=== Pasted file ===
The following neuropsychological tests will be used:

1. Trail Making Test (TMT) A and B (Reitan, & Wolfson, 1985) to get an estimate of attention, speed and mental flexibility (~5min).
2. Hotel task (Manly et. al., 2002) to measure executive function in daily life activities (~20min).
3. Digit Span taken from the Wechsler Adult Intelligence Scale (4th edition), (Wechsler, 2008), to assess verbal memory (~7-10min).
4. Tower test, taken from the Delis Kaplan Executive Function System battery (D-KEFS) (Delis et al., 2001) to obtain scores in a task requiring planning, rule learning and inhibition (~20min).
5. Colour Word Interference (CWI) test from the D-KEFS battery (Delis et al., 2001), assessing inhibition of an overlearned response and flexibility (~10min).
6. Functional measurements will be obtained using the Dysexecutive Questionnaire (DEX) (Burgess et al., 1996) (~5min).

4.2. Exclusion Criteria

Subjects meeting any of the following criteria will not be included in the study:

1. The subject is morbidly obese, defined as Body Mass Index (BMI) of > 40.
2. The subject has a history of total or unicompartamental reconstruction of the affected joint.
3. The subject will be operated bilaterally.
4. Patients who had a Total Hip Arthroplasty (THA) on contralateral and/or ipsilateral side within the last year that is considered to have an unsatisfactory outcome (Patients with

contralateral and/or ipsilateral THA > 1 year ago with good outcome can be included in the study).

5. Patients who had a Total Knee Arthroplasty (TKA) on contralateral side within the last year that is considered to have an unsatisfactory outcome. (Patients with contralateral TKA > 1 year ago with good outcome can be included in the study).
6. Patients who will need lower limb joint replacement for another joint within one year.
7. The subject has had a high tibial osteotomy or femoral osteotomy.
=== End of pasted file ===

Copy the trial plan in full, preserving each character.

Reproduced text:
The following neuropsychological tests will be used:

1. Trail Making Test (TMT) A and B (Reitan, & Wolfson, 1985) to get an estimate of attention, speed and mental flexibility (~5min).
2. Hotel task (Manly et. al., 2002) to measure executive function in daily life activities (~20min).
3. Digit Span taken from the Wechsler Adult Intelligence Scale (4th edition), (Wechsler, 2008), to assess verbal memory (~7-10min).
4. Tower test, taken from the Delis Kaplan Executive Function System battery (D-KEFS) (Delis et al., 2001) to obtain scores in a task requiring planning, rule learning and inhibition (~20min).
5. Colour Word Interference (CWI) test from the D-KEFS battery (Delis et al., 2001), assessing inhibition of an overlearned response and flexibility (~10min).
6. Functional measurements will be obtained using the Dysexecutive Questionnaire (DEX) (Burgess et al., 1996) (~5min).

4.2. Exclusion Criteria

Subjects meeting any of the following criteria will not be included in the study:

1. The subject is morbidly obese, defined as Body Mass Index (BMI) of > 40.
2. The subject has a history of total or unicompartamental reconstruction of the affected joint.
3. The subject will be operated bilaterally.
4. Patients who had a Total Hip Arthroplasty (THA) on contralateral and/or ipsilateral side within the last year that is considered to have an unsatisfactory outcome (Patients with

contralateral and/or ipsilateral THA > 1 year ago with good outcome can be included in the study).

5. Patients who had a Total Knee Arthroplasty (TKA) on contralateral side within the last year that is considered to have an unsatisfactory outcome. (Patients with contralateral TKA > 1 year ago with good outcome can be included in the study).
6. Patients who will need lower limb joint replacement for another joint within one year.
7. The subject has had a high tibial osteotomy or femoral osteotomy.